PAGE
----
Day of Remembrance, PIVOT's Statement on War
April 30, 2017
With silent lips. “Give me your tired, your poor,
Your huddled masses yearning to breathe free,
The wretched refuse of your teeming shore.
Send these, the homeless, tempest-tossed to me,
I lift my lamp beside the golden door!”
April 30th, 1975 marked the end of the Vietnam War, a day that ultimately led Lady Liberty, with Lazarus' iconic lines in hand, to welcoming over 1 million Vietnamese cascading in waves through various refugee and migration policies. Ripples from that day were felt throughout the world as millions of Vietnamese ultimately sought refuge on foreign shores.
Many Vietnamese Americans had braved death and unimaginable atrocities to reach land and country. The motivation? To survive the fallout and aftermath of the war in Vietnam. We came to the US as victims — displaced for our beliefs, religion or affiliation.
If there is any silver lining, in understanding the various failures and successes of the irrevocable choice to go to war, it would be that Vietnamese Americans now contribute to the United States with our talent and economic power.*
We are a population of Americans essentially and instantly created by war. The double edged sword of irony does not escape us as we sit with the freedom to reflect on this 42nd anniversary, decades later, with our own American stories to tell, with organizations, causes and lives that have taken root and been championed. We, as PIVOT- The Progressive Vietnamese American Organization, are a group that advocates for human, civil, immigrant, and refugee rights. As PIVOT was founded on the principle of vigilance in order to secure our collective liberty and promote our values around common good, we offer this organizational perspective on war, in hopes that decisions leading up to it are carefully considered.
History makes clear that the impacts of war do not end when America ends its involvement. And it goes beyond the millions of Vietnamese and thousands of American lives lost during the War. For everyone who died, there were many who suffered from the loss.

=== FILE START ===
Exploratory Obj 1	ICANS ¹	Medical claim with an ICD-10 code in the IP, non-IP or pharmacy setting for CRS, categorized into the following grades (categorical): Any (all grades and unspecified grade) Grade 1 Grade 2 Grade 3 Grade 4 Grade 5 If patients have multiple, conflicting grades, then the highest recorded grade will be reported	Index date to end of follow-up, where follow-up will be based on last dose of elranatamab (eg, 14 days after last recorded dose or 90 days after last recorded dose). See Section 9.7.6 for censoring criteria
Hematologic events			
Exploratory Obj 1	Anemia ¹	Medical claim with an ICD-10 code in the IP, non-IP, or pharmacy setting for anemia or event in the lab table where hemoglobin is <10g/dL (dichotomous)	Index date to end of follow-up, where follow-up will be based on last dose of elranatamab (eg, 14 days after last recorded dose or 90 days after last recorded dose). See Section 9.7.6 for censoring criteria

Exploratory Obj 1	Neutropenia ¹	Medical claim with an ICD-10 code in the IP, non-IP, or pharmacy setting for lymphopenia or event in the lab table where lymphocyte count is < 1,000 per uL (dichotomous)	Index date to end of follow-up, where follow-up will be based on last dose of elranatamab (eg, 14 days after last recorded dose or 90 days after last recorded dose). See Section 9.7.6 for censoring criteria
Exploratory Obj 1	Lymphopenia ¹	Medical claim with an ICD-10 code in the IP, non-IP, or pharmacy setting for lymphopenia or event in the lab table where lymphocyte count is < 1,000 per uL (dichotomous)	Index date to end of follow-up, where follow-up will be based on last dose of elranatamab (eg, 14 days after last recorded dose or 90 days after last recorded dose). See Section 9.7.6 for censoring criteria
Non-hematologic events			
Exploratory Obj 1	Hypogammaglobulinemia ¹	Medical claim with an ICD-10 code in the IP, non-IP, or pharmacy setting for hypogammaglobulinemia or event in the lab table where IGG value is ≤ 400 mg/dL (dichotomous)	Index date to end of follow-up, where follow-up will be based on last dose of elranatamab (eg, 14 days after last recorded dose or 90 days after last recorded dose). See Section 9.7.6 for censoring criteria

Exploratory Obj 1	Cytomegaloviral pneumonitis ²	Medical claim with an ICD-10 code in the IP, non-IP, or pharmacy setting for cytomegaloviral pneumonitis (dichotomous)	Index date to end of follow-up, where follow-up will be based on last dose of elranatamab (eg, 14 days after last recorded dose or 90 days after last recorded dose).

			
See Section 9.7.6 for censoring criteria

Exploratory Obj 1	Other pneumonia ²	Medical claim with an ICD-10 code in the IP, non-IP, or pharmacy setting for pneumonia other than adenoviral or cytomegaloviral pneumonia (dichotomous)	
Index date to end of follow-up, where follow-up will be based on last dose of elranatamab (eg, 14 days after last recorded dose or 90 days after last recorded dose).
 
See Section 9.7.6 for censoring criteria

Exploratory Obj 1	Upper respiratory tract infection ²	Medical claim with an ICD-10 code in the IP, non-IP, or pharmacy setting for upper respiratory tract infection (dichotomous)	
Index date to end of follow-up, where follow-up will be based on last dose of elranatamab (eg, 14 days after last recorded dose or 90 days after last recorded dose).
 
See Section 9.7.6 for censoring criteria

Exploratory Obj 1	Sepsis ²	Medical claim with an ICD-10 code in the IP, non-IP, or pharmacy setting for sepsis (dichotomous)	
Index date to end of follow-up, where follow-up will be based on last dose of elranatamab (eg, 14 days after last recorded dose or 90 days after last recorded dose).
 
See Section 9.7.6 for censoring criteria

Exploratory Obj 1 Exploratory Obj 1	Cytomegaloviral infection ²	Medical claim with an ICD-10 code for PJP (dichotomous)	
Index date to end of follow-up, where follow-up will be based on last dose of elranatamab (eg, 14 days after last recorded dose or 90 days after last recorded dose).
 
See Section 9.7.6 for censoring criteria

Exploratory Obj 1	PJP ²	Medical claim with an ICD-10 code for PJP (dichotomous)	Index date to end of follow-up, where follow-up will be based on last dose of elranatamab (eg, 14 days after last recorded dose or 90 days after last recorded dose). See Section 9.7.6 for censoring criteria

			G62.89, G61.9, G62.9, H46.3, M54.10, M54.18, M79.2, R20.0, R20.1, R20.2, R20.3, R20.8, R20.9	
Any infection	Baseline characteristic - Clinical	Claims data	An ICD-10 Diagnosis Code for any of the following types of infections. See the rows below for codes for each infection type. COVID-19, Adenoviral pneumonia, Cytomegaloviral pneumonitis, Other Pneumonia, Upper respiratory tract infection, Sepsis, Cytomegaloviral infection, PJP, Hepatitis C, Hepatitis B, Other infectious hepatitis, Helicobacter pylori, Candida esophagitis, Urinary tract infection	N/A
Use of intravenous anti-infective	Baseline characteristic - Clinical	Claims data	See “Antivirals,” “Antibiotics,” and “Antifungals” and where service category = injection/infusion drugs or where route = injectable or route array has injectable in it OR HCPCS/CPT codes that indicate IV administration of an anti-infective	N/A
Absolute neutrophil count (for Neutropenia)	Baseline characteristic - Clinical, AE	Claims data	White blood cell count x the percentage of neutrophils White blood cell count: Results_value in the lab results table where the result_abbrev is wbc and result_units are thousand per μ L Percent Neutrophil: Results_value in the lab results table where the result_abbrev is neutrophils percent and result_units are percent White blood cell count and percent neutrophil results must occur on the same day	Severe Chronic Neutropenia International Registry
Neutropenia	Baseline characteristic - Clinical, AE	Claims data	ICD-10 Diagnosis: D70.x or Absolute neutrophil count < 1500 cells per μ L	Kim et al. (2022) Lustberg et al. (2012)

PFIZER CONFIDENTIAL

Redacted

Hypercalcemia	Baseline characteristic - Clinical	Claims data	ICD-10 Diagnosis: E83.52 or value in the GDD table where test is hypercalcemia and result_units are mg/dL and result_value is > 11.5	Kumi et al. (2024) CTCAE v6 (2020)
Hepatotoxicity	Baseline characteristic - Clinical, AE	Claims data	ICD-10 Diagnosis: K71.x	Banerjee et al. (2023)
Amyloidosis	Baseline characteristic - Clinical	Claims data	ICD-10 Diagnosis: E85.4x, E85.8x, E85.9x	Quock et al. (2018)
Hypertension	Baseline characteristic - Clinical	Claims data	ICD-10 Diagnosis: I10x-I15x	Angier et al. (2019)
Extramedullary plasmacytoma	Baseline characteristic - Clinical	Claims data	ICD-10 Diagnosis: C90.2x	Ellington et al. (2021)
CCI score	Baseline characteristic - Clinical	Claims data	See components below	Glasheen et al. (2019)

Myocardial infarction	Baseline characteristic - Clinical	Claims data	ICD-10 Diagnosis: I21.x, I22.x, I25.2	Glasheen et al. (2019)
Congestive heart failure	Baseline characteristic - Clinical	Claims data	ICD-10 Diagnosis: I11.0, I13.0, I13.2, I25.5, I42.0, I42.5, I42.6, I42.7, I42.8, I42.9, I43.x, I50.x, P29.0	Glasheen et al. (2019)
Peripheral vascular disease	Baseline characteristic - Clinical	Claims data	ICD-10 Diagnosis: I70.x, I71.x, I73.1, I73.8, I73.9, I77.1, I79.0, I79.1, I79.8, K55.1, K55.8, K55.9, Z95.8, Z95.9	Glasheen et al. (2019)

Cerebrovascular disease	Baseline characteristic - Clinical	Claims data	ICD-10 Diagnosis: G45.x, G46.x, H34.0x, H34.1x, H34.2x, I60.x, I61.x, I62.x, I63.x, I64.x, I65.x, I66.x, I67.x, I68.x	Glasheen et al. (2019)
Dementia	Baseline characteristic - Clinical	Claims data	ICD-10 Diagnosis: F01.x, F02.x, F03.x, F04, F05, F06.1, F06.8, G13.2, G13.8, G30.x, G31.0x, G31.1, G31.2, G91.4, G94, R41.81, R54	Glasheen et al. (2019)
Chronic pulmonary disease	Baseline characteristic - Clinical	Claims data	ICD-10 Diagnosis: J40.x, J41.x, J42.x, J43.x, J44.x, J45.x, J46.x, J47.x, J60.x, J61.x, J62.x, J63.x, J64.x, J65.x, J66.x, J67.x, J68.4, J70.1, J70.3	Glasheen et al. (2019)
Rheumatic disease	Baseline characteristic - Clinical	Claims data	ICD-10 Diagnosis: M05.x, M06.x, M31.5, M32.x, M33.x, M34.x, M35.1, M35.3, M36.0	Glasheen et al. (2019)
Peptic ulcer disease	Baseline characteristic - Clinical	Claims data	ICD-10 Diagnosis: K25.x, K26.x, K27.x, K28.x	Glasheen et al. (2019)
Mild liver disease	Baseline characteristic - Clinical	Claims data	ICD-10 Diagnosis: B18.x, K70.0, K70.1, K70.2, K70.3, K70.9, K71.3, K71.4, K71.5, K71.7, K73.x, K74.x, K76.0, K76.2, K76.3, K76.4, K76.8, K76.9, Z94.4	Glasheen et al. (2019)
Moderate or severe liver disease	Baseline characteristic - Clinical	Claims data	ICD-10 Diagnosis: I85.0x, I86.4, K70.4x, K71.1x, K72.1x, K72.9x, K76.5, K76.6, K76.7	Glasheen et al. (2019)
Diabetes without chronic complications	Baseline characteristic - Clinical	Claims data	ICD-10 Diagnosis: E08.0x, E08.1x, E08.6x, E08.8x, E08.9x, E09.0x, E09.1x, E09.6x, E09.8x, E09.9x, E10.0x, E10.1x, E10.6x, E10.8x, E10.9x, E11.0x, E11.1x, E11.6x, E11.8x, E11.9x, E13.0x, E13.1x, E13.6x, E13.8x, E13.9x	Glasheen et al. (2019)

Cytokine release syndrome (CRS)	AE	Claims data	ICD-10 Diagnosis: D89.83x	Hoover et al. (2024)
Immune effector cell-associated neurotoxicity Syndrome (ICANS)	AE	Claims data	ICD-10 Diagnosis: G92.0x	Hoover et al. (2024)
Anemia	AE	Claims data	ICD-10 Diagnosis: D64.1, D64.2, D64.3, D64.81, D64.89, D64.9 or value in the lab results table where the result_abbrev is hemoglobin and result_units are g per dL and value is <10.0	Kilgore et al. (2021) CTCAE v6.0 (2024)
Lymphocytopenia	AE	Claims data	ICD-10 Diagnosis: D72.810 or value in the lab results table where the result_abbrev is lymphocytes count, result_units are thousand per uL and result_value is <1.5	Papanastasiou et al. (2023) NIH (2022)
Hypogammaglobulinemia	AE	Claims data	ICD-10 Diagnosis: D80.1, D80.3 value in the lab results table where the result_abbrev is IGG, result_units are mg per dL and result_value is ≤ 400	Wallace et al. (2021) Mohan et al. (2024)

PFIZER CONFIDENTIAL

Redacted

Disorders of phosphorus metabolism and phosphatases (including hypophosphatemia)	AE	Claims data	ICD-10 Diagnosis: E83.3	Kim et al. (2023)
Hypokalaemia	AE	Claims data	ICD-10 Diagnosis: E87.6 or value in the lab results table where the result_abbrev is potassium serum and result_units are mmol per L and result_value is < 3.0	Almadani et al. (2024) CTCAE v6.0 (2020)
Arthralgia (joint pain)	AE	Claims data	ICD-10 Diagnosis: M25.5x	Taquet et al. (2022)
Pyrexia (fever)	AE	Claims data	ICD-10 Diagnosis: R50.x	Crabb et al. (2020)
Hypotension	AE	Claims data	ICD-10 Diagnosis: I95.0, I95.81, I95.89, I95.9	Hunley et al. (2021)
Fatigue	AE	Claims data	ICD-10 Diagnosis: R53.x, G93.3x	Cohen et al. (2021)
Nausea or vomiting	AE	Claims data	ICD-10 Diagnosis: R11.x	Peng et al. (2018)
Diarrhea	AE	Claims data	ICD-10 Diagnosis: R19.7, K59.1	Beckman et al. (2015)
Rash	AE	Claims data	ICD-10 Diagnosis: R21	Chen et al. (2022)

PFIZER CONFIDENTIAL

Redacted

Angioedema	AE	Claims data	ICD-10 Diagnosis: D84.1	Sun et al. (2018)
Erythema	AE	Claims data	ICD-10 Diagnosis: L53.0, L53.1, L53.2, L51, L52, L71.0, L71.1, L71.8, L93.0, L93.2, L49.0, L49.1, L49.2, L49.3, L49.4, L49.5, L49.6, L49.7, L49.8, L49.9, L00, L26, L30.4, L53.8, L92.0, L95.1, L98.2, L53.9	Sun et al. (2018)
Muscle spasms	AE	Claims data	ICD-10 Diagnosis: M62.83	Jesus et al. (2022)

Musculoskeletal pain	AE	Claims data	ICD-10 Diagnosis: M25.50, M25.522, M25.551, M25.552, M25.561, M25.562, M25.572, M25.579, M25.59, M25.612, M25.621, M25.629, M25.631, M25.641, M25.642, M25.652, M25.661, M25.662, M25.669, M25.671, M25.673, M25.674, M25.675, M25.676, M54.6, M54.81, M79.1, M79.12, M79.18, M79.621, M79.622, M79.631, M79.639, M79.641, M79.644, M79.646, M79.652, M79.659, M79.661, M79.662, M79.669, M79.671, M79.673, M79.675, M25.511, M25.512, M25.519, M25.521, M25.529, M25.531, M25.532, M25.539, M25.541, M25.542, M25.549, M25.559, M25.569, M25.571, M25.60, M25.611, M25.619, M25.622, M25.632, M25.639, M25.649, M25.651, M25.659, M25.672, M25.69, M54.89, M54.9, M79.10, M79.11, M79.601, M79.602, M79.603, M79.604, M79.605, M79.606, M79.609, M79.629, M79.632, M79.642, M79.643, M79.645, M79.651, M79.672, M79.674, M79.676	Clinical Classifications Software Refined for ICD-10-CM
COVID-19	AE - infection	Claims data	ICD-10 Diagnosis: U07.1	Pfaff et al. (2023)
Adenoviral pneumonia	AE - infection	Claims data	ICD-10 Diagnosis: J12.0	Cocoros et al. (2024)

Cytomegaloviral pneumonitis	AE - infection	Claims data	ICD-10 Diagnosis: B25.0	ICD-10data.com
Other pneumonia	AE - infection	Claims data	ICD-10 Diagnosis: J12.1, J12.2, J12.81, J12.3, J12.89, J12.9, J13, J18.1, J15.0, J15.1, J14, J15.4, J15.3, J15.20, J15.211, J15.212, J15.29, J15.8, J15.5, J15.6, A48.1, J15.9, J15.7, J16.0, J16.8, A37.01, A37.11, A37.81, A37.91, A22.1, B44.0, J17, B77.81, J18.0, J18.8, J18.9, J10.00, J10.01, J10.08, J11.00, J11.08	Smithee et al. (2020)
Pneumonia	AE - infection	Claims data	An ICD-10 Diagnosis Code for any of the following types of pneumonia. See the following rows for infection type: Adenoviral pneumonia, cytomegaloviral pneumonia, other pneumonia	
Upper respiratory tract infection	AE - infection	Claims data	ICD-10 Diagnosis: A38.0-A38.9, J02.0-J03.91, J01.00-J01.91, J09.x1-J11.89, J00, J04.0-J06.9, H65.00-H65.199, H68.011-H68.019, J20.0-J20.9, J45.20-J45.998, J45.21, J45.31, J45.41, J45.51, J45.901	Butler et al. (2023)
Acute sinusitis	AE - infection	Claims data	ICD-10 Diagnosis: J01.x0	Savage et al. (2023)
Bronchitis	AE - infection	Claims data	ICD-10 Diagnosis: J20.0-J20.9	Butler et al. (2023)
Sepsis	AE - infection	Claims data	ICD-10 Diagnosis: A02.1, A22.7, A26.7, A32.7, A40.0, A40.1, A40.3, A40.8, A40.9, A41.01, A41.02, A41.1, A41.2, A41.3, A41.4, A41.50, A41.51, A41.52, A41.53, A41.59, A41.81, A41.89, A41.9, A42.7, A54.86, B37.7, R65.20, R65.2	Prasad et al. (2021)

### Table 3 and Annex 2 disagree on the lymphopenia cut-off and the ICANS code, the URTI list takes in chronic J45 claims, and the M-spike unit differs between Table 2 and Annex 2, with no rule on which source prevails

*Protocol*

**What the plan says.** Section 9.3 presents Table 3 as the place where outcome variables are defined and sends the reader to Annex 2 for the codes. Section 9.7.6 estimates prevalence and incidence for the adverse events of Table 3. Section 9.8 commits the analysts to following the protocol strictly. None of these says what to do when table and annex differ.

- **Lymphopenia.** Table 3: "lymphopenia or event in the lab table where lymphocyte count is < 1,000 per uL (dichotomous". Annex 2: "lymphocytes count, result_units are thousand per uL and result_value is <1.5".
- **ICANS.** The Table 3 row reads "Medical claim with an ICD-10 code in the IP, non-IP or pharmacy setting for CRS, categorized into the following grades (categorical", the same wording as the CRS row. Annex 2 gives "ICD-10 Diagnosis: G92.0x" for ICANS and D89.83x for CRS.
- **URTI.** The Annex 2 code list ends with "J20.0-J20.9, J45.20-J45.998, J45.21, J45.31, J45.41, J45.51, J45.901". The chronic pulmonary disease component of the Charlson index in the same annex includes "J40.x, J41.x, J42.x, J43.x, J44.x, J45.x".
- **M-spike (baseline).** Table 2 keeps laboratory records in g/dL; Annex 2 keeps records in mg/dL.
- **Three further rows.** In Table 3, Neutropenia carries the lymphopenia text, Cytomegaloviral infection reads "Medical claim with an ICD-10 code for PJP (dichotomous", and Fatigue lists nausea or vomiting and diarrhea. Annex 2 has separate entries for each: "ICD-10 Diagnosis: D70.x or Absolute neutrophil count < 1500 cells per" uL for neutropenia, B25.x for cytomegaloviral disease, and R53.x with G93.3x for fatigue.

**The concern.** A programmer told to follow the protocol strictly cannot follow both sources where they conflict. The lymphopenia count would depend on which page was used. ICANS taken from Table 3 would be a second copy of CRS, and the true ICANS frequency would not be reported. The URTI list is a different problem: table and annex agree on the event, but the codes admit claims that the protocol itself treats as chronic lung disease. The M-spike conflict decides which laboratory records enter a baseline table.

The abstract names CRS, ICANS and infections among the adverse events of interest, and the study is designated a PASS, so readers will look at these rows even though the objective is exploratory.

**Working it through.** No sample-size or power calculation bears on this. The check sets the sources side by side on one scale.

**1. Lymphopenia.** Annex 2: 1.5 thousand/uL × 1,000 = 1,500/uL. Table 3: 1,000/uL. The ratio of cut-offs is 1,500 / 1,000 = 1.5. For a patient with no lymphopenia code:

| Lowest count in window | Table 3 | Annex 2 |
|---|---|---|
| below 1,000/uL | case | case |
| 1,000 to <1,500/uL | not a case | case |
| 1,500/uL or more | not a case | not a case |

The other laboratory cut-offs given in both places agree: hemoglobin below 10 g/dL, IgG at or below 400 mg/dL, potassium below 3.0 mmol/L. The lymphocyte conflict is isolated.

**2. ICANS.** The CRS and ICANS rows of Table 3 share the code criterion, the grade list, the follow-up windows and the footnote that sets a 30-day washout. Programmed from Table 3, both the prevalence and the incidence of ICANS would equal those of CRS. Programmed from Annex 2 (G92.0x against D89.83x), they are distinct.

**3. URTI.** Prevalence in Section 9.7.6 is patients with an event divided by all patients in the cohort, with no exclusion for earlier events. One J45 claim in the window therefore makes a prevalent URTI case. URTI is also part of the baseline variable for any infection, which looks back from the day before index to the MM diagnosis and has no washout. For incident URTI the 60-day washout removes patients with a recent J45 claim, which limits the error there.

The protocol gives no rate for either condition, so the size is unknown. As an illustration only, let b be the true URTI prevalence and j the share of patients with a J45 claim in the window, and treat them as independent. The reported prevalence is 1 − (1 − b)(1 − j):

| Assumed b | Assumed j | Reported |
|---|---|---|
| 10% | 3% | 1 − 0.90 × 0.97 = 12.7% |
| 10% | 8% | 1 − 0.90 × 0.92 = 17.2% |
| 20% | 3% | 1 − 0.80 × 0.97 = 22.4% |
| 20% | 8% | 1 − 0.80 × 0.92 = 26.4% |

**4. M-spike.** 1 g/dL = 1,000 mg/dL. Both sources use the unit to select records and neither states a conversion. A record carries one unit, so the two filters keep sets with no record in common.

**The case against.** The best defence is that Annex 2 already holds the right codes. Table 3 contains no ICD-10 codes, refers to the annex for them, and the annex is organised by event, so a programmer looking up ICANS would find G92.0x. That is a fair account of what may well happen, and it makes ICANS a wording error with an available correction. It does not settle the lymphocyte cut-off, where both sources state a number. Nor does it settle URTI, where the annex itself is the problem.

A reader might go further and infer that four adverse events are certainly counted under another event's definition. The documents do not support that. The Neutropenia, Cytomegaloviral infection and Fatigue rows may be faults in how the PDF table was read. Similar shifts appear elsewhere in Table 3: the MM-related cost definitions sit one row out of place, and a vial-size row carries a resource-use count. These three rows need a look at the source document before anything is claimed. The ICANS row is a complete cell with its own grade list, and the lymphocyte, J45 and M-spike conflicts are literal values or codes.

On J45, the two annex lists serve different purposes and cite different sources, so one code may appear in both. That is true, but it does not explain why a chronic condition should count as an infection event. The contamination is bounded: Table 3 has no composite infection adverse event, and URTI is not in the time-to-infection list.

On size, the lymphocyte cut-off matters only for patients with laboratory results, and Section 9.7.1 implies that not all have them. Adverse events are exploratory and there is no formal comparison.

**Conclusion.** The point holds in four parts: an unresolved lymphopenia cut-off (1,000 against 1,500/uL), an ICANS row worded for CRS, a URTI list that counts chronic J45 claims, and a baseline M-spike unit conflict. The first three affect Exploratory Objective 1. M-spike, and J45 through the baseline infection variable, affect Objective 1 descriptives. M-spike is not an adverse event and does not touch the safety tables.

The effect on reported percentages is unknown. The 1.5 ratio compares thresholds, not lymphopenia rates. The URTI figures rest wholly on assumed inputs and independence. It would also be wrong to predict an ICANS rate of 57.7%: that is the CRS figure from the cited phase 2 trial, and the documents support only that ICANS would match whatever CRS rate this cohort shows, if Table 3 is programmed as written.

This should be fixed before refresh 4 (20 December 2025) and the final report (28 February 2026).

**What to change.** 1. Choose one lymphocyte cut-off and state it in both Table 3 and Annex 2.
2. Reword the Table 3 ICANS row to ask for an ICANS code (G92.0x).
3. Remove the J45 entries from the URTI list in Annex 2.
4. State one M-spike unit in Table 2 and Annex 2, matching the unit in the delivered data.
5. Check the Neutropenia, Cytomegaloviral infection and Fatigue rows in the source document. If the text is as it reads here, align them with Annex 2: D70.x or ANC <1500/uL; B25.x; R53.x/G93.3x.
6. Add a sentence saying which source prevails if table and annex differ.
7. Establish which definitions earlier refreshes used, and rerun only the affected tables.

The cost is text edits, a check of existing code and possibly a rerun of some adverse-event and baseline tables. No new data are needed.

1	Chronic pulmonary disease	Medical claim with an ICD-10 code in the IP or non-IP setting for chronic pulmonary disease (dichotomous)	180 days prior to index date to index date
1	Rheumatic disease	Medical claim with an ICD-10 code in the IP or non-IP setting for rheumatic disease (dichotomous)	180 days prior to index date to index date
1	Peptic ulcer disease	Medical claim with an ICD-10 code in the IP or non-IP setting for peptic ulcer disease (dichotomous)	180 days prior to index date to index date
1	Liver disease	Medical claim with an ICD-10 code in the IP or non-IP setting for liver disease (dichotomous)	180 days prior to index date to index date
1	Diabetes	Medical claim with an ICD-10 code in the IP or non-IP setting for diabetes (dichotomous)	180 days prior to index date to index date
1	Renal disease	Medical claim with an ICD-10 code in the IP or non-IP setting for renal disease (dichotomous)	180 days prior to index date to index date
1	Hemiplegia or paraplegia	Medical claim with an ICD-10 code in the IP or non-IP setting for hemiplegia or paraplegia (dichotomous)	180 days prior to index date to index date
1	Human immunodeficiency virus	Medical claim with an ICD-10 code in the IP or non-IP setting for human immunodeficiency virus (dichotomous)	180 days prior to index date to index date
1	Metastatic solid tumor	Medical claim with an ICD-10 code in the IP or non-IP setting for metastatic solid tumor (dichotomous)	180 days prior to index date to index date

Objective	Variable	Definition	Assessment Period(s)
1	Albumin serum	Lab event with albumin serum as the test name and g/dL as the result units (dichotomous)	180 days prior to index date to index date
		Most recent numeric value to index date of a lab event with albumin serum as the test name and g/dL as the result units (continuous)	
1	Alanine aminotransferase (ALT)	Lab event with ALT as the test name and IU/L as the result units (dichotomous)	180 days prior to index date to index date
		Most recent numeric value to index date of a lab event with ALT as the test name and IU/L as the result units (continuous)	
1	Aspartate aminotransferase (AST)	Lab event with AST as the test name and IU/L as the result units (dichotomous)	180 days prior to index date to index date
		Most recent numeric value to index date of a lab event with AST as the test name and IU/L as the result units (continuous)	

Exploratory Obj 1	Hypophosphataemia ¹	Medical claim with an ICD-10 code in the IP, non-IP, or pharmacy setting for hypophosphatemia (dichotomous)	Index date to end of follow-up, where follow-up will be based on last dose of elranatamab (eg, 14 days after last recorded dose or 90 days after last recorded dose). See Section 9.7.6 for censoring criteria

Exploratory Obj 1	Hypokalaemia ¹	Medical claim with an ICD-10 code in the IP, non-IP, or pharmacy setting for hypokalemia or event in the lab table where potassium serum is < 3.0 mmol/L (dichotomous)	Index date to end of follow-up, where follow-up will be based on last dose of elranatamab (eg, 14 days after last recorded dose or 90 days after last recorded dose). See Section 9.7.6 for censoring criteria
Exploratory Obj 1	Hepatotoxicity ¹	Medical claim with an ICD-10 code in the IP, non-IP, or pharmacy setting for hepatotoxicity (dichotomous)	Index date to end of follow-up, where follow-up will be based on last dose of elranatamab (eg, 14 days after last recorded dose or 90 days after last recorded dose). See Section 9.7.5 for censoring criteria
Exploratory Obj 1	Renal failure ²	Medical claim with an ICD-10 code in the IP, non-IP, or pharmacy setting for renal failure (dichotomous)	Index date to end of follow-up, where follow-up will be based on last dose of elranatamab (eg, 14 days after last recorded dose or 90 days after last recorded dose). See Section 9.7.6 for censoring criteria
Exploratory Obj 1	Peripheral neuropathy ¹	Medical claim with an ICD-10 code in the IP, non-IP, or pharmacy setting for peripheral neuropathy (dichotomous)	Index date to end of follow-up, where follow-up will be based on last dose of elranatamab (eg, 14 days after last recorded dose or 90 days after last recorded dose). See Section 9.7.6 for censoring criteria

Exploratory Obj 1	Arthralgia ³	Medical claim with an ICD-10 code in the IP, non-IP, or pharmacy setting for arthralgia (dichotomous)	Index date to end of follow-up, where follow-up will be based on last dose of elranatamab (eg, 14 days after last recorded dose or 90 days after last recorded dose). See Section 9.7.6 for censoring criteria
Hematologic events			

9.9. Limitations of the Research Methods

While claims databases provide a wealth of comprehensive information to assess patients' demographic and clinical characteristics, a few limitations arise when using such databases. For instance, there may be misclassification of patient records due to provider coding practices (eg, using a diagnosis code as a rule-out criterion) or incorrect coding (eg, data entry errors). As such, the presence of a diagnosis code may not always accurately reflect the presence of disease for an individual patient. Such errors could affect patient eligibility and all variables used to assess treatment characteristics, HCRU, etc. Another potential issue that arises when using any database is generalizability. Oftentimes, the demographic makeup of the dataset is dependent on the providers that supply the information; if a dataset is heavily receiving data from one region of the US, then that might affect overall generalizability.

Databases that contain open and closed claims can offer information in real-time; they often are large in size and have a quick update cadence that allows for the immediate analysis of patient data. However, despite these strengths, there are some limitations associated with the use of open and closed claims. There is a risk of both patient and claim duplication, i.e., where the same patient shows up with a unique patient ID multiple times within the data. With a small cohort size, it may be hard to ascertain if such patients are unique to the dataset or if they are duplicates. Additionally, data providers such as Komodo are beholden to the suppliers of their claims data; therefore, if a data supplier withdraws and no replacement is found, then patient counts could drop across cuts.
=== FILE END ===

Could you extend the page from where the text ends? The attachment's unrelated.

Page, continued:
The monetary cost of war does not stop when it ends, as reparations are often needed for damages to the regions where the war was fought. U.S. veterans need to and must be loyally cared for long after they return home as evidenced in the Brown University study on the cost of war (~$4.79 Trillion).*
In Vietnam, the US used many cancer-causing substances in its efforts to block its enemies through deforestation, substances which are still being cleaned up in this present day by both governments. Many thousands of unexploded ordinances still exist. It is estimated that 3 million lives were displaced,* with over 2 million refugees leaving the country.* Many (brutally robbed, savagely attacked and raped on the open seas) died along the way. The trauma of the war and the refugee experience led to significant mental and physical health issues for many of those who made it to America as asylum seekers and those returning as Vietnam war veterans.
We recognize that if the war never happened in Vietnam, the Vietnamese American population would be very different, and an organization like PIVOT would not exist. But here we are.
As this current Administration, under the 45th President, bombs Syria and sends a naval fleet to North Korea, beckoning another war, we, as PIVOT, as part of this Vietnamese diaspora, choose this day—the 42nd anniversary of our Day of Remembrance, to reflect upon the impact and consequences of war.
The message that war inevitably promotes in its disregard for human life should educate our leaders of what is permissible action given the unintended consequences of any military action.
The 7th Generations Principle, as codified in the Native American Iroquois Great Law of Peace which later became the cornerstone of the US Constitution,* recommends that any decision about war considers the impact of the choice on the next 7 generations. We, too, urge all people to think about the many generations ahead of us, and to urge our leaders to apply strategies for diplomatic solutions over military action.
As a displaced population from a war that “ended” over four decades ago, we can attest that war has no simple end. We advocate human and refugee rights through our own personal experience with war, and call on our leaders to factor in the myriad innocent Syrians and North Koreans on the ground who will perish or be displaced when engaging in military discussions regarding preemptive strikes and wars.
History repeats itself inevitably, but the brushstroke and paint need not be of bloodshed and destruction repeatedly dawning our landscapes.
Somewhere along the way, each step in human understanding, through missteps and triumphs, we have the ability to make choices that are in the interest of not only citizens and country, but also humanity.
To donate to Syrian refugee relief as part of our Day of Remembrance, please visit Charity Watch Dog to learn more about respected organizations helping victims of war.